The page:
The instinct to produce this effect must be part of the reason why both abandoned traditional form after a formal apprenticeship.  Abandoned it, more or less: there is a kind of crying out for form, a sense of form approaching and never quite arriving, in the amphibrachic meter of Celan's broken-up lines, in Plath's off-rhymes, and in a kind of "crystalline" organization that seems to happen from the poem's center.  The formal poem "shelters" the word, whereas in free verse the word is out in the open. The style of both Plath's and Celan's work dramatizes the exposed position of language, of human consciousness, in a universe that was, as Celan put it in "Conversation in the Mountains," "not thought up for you and me." 

But in Celan's work, especially, the "stepping-off" from the world is also the search for the Archimedean point. There is an invocation of a kind of global consciousness, an encompassing solicitude. Something like the "universal parenthood" Schell invokes in The Fate of the Earth:

Without violating that mystery, we can perhaps best comprehend the obligation to save the species simply as a new relationship among human beings. Because the will to save the species would be a will to let other people into existence rather than a will to save oneself, it is a form of respect for others, or, one might say, a form of love. (...) This love, I believe, would bear a resemblance to the generative love of parents, who in wanting to bring children into the world have some experience of what it is to hope for the renewal of life.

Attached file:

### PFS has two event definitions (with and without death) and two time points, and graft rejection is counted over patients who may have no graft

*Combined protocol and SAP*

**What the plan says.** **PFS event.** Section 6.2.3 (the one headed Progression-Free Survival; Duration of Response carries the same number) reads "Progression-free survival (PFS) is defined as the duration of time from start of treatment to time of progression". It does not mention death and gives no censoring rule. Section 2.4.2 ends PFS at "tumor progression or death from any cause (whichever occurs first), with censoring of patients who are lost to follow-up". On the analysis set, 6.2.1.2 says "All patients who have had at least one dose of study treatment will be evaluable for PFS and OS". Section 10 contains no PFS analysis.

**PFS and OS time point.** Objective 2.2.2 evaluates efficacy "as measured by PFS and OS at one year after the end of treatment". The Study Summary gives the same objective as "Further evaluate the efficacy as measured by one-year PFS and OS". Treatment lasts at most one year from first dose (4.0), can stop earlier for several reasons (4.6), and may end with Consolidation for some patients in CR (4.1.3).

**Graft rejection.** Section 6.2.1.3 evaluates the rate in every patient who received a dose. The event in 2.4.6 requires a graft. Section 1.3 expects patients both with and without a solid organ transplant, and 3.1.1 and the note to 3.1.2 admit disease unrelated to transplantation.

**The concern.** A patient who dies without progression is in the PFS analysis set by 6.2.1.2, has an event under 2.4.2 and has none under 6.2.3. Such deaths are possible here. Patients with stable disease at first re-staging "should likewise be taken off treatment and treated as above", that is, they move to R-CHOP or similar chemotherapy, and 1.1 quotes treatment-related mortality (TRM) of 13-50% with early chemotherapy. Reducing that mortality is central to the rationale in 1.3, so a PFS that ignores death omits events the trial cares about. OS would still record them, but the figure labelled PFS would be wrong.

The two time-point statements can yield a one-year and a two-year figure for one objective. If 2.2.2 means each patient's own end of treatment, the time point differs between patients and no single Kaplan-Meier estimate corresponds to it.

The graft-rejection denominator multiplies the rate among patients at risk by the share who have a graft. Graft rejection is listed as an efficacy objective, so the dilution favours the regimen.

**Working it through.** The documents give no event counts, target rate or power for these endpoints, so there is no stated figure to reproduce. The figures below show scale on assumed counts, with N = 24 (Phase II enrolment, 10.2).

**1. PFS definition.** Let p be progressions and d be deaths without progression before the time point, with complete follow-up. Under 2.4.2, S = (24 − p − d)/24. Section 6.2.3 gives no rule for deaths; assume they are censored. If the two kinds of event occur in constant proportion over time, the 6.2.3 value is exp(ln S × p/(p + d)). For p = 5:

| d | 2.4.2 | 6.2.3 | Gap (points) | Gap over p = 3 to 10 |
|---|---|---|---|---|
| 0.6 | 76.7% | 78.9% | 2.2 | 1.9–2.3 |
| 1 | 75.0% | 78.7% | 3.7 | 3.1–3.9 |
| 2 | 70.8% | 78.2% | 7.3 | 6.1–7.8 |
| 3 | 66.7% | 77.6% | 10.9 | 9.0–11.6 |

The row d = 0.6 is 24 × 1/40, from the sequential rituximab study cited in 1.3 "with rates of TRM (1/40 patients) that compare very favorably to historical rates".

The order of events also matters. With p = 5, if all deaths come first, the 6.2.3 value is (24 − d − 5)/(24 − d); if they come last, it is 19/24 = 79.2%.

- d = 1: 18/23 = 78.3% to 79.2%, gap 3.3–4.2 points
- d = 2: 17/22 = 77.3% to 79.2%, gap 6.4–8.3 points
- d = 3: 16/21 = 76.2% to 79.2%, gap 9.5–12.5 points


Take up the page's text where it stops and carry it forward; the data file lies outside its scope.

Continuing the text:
Perhaps the association of poets I am trying to start would mean a formal acknowledgment of this "universal parenthood."

In any event, I hope that this note on Plath and Celan makes it clearer how their work could evoke a wish to produce, not only more poems, but also an overarching form, within which poetry could develop under more favorable conditions, gathering strength to speak to the world at large.

[1] See Marija Gimbutas' Goddesses and Gods of Old Europe, also the episode of the lion and the honeycomb in the Samson story.

[2] Whereas Bloom emphasizes the "Oedipal" conflict between the father and son, Fromm sees the "Oedipus complex" as an expression of adult longing for the childhood world of love and solicitude. The obstacle to this is not the father as rival but the imperative of conflict that seems to rule the adult world.

[3] Currently being published in installments in The Bellowing Ark, beginning with vol. 17 no. 5 (September-October 2001).